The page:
This is original XRAY.fm reporting. Listen to the audio version of this story above.
Here’s what you’ll learn from this story:
– A Portland COVID-19 screening website was rushed under pandemic pressure, did not go through appropriate data privacy and security assessments, and was not properly coordinated with other agencies.
– Despite rushing the project, a necessary awareness effort was not rushed. As a result few people in Multnomah County have used the site. However, local officials have considered using information from the site to track COVID-19 infection risk levels in certain areas or make decisions about distribution of resources.
– The site is not operated by the government, but rather by a corporate firm with no ties locally.
– This is an example of local and national governments implementing tech in panic mode which can lead to unintended and negative consequences.
A new COVID-19 infection screening website for Multnomah and surrounding counties was launched by Portland Fire and Rescue to prevent emergency room chaos and 911 call surges during the crisis. Emergency and public health staff hope to use data from the tool to inform decisions about triage and testing.
However, although still in its early stages, the system has significant data gaps. And amid an unusual process to get the tool set up, some evaluation protocols for data use, privacy and security were overlooked. The rushed process leaves questions about how information gleaned through the website is stored, who can access it and whether it should be used to inform government decisions about resource distribution in response to the pandemic. The project is an example of local and national governments implementing tech in panic mode which can lead to unintended and negative consequences.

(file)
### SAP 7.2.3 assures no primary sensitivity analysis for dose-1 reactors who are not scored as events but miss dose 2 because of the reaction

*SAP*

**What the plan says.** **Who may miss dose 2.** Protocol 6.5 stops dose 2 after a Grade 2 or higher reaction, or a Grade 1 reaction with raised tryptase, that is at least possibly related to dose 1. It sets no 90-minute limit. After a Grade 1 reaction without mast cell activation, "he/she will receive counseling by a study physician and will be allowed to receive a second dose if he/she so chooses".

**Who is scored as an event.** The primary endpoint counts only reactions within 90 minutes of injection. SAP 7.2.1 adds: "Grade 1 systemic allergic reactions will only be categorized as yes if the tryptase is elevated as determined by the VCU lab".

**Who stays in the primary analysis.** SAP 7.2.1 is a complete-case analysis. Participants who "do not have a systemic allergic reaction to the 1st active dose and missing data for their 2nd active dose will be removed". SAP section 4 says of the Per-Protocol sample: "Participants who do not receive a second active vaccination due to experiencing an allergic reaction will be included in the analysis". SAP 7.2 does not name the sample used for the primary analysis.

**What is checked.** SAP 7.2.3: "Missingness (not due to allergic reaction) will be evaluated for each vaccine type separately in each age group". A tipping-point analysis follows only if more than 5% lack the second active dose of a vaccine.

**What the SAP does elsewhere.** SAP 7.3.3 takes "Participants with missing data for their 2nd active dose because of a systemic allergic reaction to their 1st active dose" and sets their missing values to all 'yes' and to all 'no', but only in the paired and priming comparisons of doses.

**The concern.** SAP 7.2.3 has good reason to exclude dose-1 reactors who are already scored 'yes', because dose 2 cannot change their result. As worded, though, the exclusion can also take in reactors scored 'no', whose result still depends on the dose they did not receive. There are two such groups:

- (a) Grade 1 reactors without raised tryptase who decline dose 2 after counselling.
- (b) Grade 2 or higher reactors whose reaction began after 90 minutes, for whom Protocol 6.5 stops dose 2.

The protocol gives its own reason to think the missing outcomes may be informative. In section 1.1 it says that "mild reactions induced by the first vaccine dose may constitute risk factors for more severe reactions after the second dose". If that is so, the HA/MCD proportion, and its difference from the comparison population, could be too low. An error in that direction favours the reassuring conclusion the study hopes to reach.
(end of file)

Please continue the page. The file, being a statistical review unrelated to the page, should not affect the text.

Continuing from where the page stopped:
Lieutenant Rich Chatman, Portland Fire and Rescue’s public information officer wanted to ensure only those at high risk of infection show up at the ER, especially if there’s a surge of possible COVID-19 patients.
“I’ve worked triage many, many times, and I’ve seen what real bad looks like and it’s real, real bad,” Chatman said.
He and other emergency services staff rushed to set up c19Oregon.com, an infection screening tool. Site visitors enter their age and zip code and check off boxes for symptoms they’re experiencing such as fever, sore throat or shortness of breath. Depending on the information they provide, the system might ask about preexisting conditions such as diabetes or sickle cell disease.
Then it spits out a conclusion, categorizing site visitors at low, medium or high risk of COVID-19 infection – or at no risk at all. Only those the system deems high-risk are told to seek medical care immediately.
This site is not hosted by local or state government. In fact, it’s not an Oregon state effort at all. Rather, the site was built and is hosted by health tech corporation Vital. It’s a repurposed version of c19check.com, a near-identical COVID-19 screening site built by the company for Atlanta’s Emory University.
Vital is an artificial intelligence company; however, both COVID-19 screening sites use a relatively simple system that does not employ AI or machine learning to decide infection risk levels (take a look at the flow chart here). The system actually uses an altered version of a risk assessment developed by medical researchers for the swine flu pandemic of 2009.
Portland is paying Vital, which has developers in New Zealand and Atlanta, a $3,300 per-month subscription to operate c19Oregon.com. The site was customized for local use. However, that localization appears to come mainly in the form of a list of area hospitals presented to people deemed high-risk.
System Could Inform County COVID-19 Test Distribution
Municipalities across the globe are scrambling to get information that can help them understand the COVID-19 pandemic and respond with speed and efficiency.
“It helps us identify the neighborhoods so we can go out and do community intervention to decrease COVID-19 within that population.”
– Dr. Jon Jui, Multnomah County’s EMS Medical director
When combined with other emergency and public health data the information gathered through the site reveals clues about infection risk patterns and hot-spots. It might be used to determine whether to target testing to specific neighborhoods, for example.